A widespread winter storm brought trouble for millions of holiday travelers over the weekend, causing flight cancellations and hazardous road conditions. Nearly 14 million people were under winter weather alerts on Sunday November 27th, as a post-Thanksgiving snowstorm impacted a large swath of the country.
The storm first hit the Rockies and Central Plains before moving eastward. The Weather Service Prediction Center issued winter storm warnings for parts of the upper peninsula of Michigan, while also putting weather advisories in effect across areas of the Midwest and Great Lakes region.
This expansive system threatened to snarl both air travel and highways during what was already expected to be an extremely busy travel weekend with people returning home after gathering for the Thanksgiving holiday.
With so many people on the move after celebrating with family and friends for the holiday, this far-reaching winter event had the potential to cause travel nightmares. The storm brought the threat of cancelled flights, slick roads and highways, and overall frustration for the millions navigating through the affected regions. Careful planning and caution was warranted for those journeying through zones impacted by snow, ice and other wintry conditions.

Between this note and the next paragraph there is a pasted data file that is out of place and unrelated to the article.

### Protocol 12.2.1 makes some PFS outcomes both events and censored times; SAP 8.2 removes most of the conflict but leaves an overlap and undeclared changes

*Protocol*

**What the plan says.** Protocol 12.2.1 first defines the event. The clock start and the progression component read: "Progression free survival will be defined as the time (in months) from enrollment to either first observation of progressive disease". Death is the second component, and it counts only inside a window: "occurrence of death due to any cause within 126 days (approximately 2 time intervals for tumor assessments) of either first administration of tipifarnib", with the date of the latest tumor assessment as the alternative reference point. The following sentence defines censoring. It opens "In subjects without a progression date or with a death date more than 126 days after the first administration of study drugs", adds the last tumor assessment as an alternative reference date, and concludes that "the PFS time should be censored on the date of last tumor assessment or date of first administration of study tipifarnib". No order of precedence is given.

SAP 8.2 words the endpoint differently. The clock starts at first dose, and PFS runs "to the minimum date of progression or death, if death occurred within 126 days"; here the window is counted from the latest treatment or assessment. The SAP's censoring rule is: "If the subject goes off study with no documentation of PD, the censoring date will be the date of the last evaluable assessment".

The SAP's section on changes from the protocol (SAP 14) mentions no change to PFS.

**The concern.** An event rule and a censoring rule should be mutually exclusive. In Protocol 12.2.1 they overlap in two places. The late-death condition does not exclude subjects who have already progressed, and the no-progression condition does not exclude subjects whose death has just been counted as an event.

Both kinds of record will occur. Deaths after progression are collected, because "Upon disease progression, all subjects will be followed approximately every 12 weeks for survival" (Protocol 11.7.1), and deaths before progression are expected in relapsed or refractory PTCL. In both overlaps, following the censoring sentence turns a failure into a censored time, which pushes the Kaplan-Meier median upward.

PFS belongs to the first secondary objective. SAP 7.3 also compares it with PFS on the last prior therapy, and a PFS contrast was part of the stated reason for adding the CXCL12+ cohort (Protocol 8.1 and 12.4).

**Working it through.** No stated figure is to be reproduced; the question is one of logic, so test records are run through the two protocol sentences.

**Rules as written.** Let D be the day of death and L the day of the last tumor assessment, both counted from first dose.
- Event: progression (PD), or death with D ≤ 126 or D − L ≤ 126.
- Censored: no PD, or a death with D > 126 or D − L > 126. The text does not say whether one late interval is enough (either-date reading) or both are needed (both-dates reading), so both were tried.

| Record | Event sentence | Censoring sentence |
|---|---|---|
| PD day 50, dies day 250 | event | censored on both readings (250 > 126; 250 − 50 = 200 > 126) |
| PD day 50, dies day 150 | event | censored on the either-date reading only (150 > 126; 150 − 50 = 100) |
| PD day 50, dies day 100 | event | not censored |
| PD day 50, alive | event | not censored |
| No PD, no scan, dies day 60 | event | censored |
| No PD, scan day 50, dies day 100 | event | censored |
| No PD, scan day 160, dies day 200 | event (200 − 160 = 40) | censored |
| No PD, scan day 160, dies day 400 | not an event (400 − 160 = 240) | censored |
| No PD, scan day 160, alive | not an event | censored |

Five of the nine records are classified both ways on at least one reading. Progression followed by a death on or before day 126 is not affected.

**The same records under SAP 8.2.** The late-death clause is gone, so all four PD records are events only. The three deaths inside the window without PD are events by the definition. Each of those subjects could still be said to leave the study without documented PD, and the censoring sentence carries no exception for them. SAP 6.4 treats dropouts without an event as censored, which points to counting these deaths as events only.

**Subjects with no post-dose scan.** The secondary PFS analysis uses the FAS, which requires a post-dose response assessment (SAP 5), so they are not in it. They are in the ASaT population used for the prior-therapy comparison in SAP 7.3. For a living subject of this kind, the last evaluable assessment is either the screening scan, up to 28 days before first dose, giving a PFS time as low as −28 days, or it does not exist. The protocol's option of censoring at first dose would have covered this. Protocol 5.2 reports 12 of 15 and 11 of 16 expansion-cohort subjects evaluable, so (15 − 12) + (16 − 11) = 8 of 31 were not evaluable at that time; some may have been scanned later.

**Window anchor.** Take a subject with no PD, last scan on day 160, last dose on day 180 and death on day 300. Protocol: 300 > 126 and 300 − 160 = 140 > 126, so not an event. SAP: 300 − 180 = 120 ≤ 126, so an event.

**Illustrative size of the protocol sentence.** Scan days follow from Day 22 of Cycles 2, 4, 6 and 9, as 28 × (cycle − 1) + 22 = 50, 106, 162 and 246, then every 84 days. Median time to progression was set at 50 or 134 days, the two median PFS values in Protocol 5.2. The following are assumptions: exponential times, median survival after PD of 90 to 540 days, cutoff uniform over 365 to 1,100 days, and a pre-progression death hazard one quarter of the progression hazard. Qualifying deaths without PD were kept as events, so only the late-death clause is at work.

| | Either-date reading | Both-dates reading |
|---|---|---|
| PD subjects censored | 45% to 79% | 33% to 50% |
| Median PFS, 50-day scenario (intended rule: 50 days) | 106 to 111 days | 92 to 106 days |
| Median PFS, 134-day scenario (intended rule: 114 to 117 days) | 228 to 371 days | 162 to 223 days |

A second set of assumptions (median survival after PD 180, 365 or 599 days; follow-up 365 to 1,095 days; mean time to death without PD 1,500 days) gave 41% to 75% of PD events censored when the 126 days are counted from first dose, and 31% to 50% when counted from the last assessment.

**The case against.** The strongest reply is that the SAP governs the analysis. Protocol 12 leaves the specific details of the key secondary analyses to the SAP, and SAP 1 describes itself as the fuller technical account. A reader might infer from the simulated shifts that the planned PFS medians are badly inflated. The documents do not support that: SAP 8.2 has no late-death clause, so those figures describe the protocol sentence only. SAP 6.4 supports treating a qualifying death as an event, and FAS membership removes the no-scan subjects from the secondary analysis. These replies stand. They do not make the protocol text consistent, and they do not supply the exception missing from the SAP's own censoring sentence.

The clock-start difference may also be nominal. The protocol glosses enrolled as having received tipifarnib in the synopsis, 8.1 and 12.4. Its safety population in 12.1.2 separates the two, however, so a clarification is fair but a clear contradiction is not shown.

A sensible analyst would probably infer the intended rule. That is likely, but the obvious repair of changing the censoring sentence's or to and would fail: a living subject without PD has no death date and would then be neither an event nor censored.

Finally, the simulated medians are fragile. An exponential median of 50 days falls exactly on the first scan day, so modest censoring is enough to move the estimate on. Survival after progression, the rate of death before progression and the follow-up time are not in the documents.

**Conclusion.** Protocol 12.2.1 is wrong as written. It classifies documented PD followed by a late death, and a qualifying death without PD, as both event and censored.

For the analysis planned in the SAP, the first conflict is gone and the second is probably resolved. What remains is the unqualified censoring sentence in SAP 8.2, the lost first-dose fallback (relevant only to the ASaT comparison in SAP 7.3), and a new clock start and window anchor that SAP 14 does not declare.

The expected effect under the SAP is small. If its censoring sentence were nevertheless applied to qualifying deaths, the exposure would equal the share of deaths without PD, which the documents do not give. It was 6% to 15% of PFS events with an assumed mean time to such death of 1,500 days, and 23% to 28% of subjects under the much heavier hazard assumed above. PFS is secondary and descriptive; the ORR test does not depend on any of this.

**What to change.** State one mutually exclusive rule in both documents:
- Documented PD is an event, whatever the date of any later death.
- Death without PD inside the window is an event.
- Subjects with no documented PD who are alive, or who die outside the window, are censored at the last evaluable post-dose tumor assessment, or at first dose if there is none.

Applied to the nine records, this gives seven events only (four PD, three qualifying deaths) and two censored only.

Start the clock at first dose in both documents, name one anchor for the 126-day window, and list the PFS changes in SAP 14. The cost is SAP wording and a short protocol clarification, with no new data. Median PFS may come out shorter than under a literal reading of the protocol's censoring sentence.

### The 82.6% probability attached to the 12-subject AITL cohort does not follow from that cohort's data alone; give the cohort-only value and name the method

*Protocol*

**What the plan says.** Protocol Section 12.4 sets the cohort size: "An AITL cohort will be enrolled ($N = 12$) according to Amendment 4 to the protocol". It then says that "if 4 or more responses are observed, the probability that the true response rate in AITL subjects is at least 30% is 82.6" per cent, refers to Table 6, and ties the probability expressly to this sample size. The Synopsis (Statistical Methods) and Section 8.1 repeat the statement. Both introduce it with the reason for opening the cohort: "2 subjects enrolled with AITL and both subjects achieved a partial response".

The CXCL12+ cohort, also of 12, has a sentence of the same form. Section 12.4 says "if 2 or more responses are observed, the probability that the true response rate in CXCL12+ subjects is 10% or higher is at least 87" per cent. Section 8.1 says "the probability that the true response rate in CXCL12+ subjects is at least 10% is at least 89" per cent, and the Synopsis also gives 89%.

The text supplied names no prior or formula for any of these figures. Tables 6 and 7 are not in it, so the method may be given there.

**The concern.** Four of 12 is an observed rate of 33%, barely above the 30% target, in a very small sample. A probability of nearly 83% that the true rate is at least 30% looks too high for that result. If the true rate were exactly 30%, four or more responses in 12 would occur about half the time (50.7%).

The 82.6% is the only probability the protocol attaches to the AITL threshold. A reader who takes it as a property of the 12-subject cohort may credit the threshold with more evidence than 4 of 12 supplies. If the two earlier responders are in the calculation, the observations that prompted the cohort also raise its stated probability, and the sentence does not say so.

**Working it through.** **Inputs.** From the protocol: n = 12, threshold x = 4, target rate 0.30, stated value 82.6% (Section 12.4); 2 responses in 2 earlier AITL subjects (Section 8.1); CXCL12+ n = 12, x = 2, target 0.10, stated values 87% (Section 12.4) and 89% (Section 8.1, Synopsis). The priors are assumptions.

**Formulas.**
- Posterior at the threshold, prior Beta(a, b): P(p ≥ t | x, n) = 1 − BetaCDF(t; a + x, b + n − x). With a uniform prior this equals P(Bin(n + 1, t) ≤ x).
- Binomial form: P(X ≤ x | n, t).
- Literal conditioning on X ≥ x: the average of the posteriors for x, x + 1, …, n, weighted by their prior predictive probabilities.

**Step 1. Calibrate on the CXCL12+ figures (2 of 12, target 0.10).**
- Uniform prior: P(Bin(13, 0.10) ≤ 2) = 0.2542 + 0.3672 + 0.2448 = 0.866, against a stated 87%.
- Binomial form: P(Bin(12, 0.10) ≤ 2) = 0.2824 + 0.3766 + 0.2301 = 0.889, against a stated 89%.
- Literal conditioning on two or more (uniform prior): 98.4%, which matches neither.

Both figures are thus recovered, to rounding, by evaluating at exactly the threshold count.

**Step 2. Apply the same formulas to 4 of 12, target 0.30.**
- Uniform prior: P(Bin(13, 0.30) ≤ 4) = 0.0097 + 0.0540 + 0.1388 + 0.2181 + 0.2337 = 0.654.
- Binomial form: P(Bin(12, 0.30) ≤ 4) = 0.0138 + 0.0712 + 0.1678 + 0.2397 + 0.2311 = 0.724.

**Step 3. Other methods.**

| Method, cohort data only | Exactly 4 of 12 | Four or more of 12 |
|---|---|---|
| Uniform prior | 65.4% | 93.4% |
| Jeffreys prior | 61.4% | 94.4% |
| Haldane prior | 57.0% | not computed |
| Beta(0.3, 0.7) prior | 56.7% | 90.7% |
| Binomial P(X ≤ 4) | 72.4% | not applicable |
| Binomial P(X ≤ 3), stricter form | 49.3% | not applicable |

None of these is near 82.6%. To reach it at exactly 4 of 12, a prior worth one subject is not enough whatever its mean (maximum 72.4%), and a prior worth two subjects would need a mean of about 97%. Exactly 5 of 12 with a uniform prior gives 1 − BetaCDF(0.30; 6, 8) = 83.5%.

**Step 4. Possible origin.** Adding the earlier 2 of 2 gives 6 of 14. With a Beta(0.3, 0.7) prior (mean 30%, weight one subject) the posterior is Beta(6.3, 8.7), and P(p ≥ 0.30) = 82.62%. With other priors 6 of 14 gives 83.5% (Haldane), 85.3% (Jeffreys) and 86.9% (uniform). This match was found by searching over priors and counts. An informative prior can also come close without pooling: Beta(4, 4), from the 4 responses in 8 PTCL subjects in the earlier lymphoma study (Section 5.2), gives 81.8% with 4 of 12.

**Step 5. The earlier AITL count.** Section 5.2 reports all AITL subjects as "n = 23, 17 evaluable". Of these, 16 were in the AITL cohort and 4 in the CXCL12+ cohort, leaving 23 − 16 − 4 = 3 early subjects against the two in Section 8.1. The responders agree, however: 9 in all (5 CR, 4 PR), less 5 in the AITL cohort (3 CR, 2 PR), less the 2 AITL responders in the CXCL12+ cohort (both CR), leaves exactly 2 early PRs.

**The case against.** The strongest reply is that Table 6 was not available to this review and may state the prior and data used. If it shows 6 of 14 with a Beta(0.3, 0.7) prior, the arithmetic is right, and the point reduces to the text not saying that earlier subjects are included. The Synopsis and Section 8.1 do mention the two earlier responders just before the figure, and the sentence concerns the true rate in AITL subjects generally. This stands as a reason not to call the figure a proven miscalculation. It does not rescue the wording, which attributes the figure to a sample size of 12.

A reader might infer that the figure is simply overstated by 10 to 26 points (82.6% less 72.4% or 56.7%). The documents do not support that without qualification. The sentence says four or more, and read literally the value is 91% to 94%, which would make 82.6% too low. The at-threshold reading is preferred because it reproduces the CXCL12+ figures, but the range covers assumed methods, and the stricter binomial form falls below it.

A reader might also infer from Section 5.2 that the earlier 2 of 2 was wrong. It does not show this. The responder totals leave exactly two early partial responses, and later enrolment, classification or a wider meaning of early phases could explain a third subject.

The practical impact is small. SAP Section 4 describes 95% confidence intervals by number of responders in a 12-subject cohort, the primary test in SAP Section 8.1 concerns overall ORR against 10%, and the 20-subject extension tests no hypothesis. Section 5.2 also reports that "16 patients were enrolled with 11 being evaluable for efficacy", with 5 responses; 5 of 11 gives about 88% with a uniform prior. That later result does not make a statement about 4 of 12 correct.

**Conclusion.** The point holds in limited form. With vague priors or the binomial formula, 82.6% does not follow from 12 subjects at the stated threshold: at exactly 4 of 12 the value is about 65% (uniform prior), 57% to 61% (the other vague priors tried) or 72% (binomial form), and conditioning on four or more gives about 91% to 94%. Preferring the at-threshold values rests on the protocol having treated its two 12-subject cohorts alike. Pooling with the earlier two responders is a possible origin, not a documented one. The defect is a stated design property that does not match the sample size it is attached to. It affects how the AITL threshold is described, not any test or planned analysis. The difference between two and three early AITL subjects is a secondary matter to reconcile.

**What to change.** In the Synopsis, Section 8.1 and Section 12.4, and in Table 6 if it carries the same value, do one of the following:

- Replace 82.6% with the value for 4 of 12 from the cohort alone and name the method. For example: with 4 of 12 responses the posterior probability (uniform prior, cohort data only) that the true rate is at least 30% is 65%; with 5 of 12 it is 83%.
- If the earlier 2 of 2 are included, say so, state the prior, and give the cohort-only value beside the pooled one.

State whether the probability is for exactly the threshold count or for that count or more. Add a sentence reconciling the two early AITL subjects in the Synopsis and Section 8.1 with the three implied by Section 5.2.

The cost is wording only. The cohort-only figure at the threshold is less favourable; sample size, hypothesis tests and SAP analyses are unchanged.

Treacherous Driving Conditions as Storm Dumps Heavy Snow
As the winter storm continued its eastward push on Sunday, areas of the Southern Rockies and Central Plains were plastered with heavy snowfall, leading to extremely hazardous driving conditions. Forecasters predicted some parts of Kansas could receive up to a foot of snow, as road crews scrambled to treat the snow-covered and icy highways.
The National Weather Service warned that gusty winds would pair with the heavy snow to significantly reduce visibility and make travel risky across main thoroughfares.
By Sunday morning, parts of Kansas had already recorded over 10 inches of accumulation. Authorities in Wichita cautioned drivers that most roads were packed with snow and ice, advising motorists to slow down and allow extra transit time. Emergency responders in Harvey County reported responding to multiple vehicles sliding off snow-slicked roads on Saturday.